Friday, September 19, 2014

How to Handle Access Disputes with Your Service Dog

If you have a service dog, at some point you will find yourself faced with an access dispute. You’ll attempt to enter a place of business with your dog and an employee, manager or owner will tell you that you can’t bring your dog inside. Are you prepared?

Make sure you know the law before taking your service dog somewhere.
Occasionally I hear stories about someone attempting to take a service dog somewhere and having an access dispute and getting angry because the business wasn’t complying with the Americans with Disabilities Act, when the particular place they wanted to take the dog isn’t subject to the ADA. For instance, churches aren’t subject to the ADA, so if you want to take your service dog to church, you must first get permission from someone in charge at the church.  Legally, the church can refuse to allow you to bring your dog. If you accuse someone of violating the ADA when the ADA doesn’t even apply to them, you appear uneducated and you are unlikely to gain access in that way.

Tell the person questioning you or attempting to deny you access that your dog is a service dog.
Sometimes that’s all it takes. Legally, you are not required to provide proof that your dog is a service dog, such as a certification card or letter from your doctor. Business owners and employees are not permitted to ask for such proof, either.

Tell the person questioning you that the Americans with Disabilities Act gives you permission to bring your service dog into the establishment.  

If they seem unfamiliar with the Americans with Disabilities Act, explain that it is a federal law.

Offer to show them a copy of the business brief issued by the U.S. Department of Justice.

This business brief clearly explains the rights of people with disabilities as well as the rights and responsibilities of businesses. I carry a couple copies in the pockets of my service dog’s vest so I always have them available when needed.

Point out the fact that business owners are permitted to ask only two questions.

They can ask, “Is that a service dog required because of a disability?” and “What task is the dog trained to perform?” Answer those two questions.

Suggest the business owner or employee call the ADA information line at 800-514-0301.  

Note that the information line is only answered on weekdays.

Remove your dog if the business owner or employee still insists you cannot bring your service dog in.  

Yes, they are violating a federal law if they deny you access, but if you refuse to remove your dog when asked to do so, you could end up being charged with trespassing. If you become loud and argumentative and cause a scene, you could also be charged with disorderly conduct. Stay calm, get the name of the person denying you access if you can, and leave.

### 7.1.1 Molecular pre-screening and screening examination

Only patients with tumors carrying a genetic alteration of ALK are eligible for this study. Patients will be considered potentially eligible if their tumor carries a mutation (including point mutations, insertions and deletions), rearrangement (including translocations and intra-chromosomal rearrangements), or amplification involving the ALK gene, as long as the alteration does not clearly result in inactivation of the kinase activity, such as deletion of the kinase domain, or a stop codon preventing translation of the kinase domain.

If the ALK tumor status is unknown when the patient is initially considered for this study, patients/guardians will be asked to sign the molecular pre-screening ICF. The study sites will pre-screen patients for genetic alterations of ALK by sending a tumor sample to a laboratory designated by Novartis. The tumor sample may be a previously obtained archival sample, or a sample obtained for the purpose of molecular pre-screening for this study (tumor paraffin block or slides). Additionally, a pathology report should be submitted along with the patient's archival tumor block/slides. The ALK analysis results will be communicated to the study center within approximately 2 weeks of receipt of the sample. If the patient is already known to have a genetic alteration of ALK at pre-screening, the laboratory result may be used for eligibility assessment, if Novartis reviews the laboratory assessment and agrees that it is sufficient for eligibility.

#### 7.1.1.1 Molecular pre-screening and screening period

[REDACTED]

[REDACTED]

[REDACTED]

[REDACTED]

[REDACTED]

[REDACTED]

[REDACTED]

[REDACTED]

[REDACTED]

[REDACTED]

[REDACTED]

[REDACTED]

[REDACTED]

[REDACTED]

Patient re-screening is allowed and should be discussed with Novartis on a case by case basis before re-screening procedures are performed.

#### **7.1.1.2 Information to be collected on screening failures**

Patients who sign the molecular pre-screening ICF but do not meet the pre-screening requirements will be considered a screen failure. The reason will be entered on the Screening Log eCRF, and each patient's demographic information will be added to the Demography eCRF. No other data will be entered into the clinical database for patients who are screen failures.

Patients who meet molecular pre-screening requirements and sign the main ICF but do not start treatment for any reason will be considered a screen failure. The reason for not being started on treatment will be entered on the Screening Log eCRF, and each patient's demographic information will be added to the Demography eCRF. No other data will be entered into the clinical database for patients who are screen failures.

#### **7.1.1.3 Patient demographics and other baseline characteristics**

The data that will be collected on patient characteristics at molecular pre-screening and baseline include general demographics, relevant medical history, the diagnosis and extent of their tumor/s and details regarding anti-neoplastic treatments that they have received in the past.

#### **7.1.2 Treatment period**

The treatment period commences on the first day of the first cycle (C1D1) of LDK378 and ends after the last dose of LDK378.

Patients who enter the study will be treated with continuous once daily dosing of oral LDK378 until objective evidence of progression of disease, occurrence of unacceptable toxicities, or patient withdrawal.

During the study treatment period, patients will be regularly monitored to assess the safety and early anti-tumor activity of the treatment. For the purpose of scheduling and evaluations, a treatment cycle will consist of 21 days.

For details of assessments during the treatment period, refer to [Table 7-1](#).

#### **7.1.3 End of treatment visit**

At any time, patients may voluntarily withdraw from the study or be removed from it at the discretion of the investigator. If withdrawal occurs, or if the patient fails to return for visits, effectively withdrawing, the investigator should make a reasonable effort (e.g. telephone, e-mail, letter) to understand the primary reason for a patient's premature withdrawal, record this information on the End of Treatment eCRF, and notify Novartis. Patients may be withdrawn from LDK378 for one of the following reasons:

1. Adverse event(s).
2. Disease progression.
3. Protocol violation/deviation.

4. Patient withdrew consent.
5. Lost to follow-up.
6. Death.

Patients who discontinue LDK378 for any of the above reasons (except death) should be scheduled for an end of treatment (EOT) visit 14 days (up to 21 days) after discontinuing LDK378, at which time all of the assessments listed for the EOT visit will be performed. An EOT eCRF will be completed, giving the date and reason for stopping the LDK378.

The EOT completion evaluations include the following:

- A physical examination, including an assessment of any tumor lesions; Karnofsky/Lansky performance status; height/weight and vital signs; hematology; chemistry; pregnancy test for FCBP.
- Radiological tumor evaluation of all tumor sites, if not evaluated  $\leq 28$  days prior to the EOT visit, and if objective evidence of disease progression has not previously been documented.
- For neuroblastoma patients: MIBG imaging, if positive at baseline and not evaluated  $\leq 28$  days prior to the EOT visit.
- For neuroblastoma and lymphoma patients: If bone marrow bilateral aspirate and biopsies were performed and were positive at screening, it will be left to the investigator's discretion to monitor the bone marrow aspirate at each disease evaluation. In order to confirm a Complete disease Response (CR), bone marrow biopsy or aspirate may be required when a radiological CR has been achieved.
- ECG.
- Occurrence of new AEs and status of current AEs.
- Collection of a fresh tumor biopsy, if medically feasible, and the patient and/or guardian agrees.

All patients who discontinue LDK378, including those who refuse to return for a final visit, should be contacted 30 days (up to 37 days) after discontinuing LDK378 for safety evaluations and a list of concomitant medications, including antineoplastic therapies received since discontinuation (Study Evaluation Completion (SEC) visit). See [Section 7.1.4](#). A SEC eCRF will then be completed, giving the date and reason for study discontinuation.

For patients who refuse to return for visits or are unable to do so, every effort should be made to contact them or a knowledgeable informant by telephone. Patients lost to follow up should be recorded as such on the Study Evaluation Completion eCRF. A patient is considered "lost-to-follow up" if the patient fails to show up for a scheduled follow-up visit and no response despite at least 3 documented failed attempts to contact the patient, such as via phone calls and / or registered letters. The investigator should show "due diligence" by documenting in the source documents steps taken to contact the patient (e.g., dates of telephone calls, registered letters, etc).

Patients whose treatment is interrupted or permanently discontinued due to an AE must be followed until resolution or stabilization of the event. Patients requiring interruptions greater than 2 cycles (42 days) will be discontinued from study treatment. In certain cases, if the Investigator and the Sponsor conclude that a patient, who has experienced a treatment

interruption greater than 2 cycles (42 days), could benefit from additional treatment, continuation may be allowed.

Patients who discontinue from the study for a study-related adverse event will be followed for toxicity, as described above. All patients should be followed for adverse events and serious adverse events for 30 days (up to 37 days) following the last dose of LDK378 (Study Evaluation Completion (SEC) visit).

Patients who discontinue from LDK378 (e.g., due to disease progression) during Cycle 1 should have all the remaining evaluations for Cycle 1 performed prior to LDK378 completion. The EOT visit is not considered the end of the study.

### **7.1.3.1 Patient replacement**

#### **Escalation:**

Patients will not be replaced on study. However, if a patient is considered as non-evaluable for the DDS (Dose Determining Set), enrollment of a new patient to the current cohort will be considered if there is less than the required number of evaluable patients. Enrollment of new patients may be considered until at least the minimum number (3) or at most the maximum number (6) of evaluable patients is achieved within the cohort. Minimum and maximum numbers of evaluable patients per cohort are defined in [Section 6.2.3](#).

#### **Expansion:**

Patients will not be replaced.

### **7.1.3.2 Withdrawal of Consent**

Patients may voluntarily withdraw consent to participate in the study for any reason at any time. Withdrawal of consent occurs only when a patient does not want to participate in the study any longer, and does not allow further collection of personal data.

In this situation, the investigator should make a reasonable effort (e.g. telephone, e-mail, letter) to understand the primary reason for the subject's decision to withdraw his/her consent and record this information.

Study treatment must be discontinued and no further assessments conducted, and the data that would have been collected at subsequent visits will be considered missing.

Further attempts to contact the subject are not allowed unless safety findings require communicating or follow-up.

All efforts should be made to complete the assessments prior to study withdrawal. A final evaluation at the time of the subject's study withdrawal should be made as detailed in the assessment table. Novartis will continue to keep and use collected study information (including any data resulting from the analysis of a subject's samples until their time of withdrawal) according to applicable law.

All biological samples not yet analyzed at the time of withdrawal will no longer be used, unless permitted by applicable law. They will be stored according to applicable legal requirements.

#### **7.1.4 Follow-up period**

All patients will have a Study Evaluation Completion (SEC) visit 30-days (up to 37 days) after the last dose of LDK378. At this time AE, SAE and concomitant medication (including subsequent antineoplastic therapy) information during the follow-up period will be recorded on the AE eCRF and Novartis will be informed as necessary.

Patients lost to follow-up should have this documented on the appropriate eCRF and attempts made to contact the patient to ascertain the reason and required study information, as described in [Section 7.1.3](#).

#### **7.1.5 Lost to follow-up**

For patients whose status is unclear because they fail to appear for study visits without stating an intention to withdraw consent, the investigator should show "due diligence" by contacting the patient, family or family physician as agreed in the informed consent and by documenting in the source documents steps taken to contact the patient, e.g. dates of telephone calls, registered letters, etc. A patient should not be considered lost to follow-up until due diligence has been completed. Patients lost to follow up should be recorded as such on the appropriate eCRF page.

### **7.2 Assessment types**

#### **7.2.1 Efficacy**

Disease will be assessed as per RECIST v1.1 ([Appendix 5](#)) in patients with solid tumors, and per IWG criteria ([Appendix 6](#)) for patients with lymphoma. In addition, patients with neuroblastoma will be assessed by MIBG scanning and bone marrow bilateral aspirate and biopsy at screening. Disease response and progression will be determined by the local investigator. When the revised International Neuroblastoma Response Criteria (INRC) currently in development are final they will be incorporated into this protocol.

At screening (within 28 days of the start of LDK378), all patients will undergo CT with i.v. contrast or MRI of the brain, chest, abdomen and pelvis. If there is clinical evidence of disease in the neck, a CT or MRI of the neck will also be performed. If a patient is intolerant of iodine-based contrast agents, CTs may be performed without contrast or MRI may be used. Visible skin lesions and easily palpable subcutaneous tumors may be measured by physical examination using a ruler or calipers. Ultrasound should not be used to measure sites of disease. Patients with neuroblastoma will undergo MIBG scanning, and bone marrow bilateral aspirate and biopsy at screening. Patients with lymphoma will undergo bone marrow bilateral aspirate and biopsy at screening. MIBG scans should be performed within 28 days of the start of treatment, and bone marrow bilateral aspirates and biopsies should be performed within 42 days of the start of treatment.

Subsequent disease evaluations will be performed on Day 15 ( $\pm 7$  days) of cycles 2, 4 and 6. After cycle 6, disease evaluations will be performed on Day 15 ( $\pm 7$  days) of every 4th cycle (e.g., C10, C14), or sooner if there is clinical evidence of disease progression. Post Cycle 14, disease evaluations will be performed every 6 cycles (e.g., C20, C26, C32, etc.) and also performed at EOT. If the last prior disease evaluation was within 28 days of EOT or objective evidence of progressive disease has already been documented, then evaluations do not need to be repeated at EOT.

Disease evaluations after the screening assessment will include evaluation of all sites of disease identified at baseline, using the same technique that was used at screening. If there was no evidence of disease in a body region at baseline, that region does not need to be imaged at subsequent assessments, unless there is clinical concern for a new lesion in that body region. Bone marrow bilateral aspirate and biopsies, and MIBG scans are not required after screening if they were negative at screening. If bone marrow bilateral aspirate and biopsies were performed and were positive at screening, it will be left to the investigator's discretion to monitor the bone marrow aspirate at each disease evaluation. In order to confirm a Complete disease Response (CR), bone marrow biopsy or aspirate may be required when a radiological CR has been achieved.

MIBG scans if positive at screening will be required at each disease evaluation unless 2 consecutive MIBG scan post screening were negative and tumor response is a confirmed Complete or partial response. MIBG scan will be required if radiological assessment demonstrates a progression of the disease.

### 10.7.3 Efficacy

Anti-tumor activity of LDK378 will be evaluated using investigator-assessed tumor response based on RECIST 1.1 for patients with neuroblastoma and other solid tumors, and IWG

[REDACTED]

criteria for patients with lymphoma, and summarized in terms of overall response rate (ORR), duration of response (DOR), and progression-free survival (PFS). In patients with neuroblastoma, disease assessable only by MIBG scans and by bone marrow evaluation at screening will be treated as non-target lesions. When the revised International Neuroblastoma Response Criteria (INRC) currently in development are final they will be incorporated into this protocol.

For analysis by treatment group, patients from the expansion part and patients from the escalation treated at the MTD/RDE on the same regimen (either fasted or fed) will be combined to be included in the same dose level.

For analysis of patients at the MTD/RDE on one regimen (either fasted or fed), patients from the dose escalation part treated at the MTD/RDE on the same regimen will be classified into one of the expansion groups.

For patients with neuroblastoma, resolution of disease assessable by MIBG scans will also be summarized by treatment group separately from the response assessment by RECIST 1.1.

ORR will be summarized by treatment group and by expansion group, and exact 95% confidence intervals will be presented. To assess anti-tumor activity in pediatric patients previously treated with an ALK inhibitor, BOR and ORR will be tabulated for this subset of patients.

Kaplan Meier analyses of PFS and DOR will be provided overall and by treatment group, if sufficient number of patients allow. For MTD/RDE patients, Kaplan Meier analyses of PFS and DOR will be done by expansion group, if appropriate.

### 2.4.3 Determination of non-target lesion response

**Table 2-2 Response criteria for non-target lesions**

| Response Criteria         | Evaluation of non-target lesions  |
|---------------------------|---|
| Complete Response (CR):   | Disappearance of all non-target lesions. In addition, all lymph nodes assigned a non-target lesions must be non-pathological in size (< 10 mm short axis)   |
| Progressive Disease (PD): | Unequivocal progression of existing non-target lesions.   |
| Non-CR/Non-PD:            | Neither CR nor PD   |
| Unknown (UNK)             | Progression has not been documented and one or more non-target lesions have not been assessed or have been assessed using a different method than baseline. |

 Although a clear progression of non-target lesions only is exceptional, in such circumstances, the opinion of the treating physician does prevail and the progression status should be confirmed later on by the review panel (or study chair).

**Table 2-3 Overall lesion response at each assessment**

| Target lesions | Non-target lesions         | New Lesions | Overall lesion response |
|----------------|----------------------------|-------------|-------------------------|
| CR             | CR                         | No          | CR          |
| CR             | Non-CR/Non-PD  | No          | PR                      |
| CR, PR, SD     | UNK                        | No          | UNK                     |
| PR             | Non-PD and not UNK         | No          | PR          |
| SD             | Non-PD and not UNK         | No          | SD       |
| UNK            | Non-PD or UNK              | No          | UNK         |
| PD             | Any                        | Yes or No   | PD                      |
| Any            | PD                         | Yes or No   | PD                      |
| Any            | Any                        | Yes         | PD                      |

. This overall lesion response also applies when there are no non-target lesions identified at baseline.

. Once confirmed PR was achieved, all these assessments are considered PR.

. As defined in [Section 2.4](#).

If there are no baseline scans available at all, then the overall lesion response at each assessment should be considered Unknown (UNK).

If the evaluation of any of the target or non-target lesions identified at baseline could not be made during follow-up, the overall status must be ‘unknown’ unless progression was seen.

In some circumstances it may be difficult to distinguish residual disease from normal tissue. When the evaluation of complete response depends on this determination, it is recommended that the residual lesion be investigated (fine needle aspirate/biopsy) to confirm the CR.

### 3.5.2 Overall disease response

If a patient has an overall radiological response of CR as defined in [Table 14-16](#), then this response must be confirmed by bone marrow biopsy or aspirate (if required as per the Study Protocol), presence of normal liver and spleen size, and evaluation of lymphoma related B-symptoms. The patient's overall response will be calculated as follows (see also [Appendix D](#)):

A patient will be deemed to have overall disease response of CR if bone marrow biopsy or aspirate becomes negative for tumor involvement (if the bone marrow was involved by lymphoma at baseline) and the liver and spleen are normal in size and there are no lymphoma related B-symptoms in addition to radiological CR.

Contact the manager or owner of the business to describe what happened. 

Be polite and stay calm when discussing the situation. Be prepared to tell the manager or owner what you would like to be done about the problem. For instance, you might ask them to provide training to their employees about the rights of people with service dogs and to post a sign on the door to their business stating that service dogs are welcome.

If the business is part of a larger company, contact the corporate office if the manager or owner does not resolve the problem to your satisfaction.  

Explained what happened, let them know with whom you’ve already spoken about the problem, and let them know what you would like to be done about it.

If all else fails, contact the U.S. Department of Justice to file a complaint against the business.  

Download of copy of the form used to file a complaint from the ADA website. Mail the completed form to the U.S. Department of Justice at 950 Pennsylvania Avenue NW, Civil Rights Division Disability Rights Section – 1425 NYAV, Washington, D.C. 20530. You can fax the form to 202-307-1197 or file it via email if you prefer. Contact the ADA information line at 800-514-0301if you have questions or need assistance filing a complaint.


  1. Hi!
    I love your blog! I write one of my own about my service dog, Rally, and my daily adventures, if you'd like to read it at
    I wish more people would write about what day to day life is like with a service dog, and give the public a glimpse into the challenges and triumphs that we encounter. You are an excellent writer, and I enjoyed reading about your life and thinking, "hey, that's happened to me too!"
    -Kendall and Rally

    1. Kelly, Kendall,
      Thank you for your blogs. My dog Brownie has recently been fully approved by my trainer and my psychologist as a service animal. I have severe anxiety and depression, and it has been wonderful and horrible at the same time. It has been wonderful because my best friend can go with me anywhere, so I can go out on my mild to medium days without fear and anxiety attacks don't result in unnecessary trips to the emergency room. It has been horrible at times for many of the reasons mentioned in the posts labeled as access disputes. The access disputes that I have run into often cause my anxiety to flare up, usually eliciting a powerful fight or flight response. I am especially grateful, Kelly, that you mentioned the possible consequences of being confrontational. It will definitely be useful when I have the instinct to fight.

      Kendall, you mentioned that you wished more people will write about their experience with a service dog, and I agree. I will begin one as well. Thank you both for sharing your experiences. Your blogs will definitely help me.